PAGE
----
Over a thousand get hearing aids in Rwanda


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Less than 20 years after the Rwandan genocide of 1994, the country relies on international aid in many areas, particularly to help those with specific needs. The USA-based charity, Starkey Hearing Foundation, has been particularly active in the country since 2011 as part of its Africa program.

Over a thousand people in the Northern and Western provinces were fitted with hearing aids in a recent screening program carried out by the organization in late November. With the aim of identifying those in most need of hearing aids or other treatment, the program brings together audiologists from the Starkey Foundation and their Rwandan counterparts. There are very few qualified audiologists in the country. The campaign also enables Rwandan physicians to exchange knowledge with more experienced specialists from the Foundation.

"We treat the patients for free because the founder believes everyone has a right to hear and decided to use his money to support people with hearing impairments," says Olive Umusoni, the Hearing Health Coordinator in Rwanda. Many of the treated patients have never heard before they receive the hearing aids. Follow-up is also provided in the event patients may develop a complication.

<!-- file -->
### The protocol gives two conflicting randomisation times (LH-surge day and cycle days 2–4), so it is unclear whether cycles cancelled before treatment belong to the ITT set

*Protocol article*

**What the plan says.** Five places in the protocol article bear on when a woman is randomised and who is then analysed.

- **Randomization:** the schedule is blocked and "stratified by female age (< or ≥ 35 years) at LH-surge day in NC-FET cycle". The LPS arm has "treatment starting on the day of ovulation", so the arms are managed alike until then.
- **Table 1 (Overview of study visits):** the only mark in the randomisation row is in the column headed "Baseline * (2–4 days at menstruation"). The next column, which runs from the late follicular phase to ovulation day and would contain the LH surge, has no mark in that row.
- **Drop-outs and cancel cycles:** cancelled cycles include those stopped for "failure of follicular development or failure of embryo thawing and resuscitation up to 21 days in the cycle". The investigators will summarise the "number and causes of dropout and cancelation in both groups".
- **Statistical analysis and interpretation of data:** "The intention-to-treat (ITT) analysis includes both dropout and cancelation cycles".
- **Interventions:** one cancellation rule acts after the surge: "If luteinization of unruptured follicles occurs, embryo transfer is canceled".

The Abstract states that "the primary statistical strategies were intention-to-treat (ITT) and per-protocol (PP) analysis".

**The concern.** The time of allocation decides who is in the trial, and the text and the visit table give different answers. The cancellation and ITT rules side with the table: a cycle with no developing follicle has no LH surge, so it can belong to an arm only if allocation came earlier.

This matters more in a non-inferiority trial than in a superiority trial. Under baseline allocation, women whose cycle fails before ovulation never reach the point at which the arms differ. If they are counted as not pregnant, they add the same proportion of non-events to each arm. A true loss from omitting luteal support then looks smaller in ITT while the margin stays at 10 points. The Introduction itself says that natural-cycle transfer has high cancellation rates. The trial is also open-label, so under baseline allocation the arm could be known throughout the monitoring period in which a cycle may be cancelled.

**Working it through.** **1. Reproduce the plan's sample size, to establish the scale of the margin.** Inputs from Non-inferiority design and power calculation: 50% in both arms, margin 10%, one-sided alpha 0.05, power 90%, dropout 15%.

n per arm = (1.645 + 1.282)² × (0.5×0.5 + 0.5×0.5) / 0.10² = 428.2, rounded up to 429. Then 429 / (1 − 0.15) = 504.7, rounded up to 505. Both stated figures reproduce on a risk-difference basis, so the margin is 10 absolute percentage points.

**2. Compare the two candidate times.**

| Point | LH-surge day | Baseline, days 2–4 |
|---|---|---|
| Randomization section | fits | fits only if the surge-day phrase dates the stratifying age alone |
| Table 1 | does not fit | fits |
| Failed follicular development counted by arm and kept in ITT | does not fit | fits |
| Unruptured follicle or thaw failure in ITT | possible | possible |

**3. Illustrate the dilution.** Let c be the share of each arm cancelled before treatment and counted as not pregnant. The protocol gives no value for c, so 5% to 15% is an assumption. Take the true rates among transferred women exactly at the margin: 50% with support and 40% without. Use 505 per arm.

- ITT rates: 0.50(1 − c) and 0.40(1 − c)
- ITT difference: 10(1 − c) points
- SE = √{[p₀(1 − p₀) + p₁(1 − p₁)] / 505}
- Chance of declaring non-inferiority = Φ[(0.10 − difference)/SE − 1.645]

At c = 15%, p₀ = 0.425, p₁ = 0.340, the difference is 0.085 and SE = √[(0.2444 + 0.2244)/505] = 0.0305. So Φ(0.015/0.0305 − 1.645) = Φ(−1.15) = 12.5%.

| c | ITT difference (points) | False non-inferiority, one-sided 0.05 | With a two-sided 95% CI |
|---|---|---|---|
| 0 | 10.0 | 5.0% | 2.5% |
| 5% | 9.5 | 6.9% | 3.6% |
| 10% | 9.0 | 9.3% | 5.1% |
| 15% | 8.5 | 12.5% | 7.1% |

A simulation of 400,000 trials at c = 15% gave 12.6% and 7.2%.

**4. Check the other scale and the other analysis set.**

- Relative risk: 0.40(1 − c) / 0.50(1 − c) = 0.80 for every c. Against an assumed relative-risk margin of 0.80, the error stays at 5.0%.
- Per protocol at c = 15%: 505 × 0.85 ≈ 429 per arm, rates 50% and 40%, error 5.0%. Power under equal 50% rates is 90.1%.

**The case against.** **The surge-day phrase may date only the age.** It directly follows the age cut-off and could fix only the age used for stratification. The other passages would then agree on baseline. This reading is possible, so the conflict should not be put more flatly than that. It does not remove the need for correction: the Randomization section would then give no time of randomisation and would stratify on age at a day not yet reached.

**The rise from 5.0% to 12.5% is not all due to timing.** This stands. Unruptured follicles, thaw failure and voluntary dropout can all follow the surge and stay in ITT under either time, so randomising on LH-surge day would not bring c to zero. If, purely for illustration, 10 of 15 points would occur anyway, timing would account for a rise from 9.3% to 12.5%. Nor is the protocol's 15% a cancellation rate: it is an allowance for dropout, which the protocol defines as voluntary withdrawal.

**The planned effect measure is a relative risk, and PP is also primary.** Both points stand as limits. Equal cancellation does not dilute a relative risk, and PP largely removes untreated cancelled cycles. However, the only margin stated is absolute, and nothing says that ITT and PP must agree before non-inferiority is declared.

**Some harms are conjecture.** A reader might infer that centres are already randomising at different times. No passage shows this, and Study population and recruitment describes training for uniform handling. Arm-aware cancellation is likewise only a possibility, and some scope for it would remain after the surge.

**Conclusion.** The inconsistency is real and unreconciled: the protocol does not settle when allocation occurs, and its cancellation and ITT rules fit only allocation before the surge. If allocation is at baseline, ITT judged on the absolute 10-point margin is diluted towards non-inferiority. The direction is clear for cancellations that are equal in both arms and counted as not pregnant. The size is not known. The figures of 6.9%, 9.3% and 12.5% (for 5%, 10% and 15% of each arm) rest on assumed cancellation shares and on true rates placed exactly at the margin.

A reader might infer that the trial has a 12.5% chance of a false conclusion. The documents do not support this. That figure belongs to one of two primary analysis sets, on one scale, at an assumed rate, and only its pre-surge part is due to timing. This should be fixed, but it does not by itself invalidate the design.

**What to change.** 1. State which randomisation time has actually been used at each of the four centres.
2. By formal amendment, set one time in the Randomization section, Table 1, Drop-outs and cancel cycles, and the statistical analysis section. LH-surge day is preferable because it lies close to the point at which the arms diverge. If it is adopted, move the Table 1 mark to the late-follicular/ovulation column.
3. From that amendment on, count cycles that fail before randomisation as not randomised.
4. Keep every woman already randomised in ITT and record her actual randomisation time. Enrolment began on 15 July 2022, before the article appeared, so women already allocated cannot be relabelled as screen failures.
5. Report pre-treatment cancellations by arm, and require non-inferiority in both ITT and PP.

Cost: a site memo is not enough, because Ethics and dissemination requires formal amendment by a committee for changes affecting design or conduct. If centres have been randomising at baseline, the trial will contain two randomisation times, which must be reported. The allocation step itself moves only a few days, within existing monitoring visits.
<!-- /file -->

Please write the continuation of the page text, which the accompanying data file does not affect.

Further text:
Earlier this year, former US President Bill Clinton and his daughter Chelsea joined the Foundation’s team of hearing professionals on one of their campaigns to Zambia and Rwanda, to draw attention to the Foundation’s global fight against hearing loss. Starkey is a member of the Clinton Global Initiative and aims to provide 1 million hearing aids to people in need this decade.

Source: AllAfrica; Starkey Hearing Foundation